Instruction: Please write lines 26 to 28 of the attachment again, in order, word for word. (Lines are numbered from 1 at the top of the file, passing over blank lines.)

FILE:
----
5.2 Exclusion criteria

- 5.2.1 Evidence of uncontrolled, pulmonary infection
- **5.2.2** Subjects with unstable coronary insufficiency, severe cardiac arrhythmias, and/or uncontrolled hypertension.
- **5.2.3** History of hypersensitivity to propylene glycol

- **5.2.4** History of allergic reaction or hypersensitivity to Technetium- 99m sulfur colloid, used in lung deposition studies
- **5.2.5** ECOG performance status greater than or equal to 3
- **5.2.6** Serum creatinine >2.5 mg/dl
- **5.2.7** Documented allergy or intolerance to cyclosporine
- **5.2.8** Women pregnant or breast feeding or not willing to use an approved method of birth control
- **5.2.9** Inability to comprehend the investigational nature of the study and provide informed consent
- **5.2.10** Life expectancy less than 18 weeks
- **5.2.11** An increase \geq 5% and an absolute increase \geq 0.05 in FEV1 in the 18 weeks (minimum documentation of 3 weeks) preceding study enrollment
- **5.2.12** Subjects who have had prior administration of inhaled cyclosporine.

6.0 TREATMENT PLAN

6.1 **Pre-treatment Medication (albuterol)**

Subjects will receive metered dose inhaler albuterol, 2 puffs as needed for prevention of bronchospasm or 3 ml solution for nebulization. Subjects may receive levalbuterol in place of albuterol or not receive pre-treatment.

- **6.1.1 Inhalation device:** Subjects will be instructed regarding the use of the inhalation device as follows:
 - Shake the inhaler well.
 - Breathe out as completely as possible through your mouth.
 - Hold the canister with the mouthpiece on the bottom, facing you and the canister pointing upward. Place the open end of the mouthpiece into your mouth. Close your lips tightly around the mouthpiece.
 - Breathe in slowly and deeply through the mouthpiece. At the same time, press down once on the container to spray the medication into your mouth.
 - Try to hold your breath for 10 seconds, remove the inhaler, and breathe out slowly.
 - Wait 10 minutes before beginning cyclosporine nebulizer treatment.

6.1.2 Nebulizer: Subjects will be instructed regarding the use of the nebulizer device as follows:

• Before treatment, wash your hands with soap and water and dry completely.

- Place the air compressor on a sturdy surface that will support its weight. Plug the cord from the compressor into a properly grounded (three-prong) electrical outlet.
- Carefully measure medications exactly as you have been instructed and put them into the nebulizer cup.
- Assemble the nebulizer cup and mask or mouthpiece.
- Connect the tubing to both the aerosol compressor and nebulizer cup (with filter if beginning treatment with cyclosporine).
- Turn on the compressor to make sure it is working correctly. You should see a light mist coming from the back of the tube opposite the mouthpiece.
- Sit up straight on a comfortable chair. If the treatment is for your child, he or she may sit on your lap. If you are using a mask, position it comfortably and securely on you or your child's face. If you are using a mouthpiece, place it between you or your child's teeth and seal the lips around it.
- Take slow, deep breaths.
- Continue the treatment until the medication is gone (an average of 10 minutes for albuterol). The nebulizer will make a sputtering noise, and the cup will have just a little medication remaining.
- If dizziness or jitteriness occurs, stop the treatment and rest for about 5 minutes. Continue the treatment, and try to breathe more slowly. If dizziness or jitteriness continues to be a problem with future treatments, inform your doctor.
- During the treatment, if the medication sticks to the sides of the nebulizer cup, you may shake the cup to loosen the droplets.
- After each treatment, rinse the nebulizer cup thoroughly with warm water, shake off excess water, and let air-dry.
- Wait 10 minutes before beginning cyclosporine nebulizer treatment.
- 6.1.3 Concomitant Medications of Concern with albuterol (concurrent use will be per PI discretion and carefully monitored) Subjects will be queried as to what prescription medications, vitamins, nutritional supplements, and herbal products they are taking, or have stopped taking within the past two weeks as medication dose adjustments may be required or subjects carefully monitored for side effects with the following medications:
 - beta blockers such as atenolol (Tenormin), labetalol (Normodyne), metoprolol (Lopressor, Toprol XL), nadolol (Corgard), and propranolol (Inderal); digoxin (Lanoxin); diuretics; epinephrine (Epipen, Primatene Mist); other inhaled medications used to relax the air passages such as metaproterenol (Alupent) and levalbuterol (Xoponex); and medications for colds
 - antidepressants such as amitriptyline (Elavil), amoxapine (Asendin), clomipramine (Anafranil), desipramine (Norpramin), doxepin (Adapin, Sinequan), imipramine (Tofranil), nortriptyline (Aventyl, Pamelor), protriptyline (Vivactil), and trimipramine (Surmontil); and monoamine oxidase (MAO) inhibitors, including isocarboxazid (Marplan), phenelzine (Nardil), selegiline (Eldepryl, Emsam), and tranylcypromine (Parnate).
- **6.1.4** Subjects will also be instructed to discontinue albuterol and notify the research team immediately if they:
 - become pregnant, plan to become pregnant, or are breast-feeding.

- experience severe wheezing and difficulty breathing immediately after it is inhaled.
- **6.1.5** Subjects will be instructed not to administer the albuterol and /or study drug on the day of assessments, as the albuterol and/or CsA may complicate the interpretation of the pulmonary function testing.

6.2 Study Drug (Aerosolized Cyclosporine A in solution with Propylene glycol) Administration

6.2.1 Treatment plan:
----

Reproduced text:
- Place the air compressor on a sturdy surface that will support its weight. Plug the cord from the compressor into a properly grounded (three-prong) electrical outlet.
- Carefully measure medications exactly as you have been instructed and put them into the nebulizer cup.
- Assemble the nebulizer cup and mask or mouthpiece.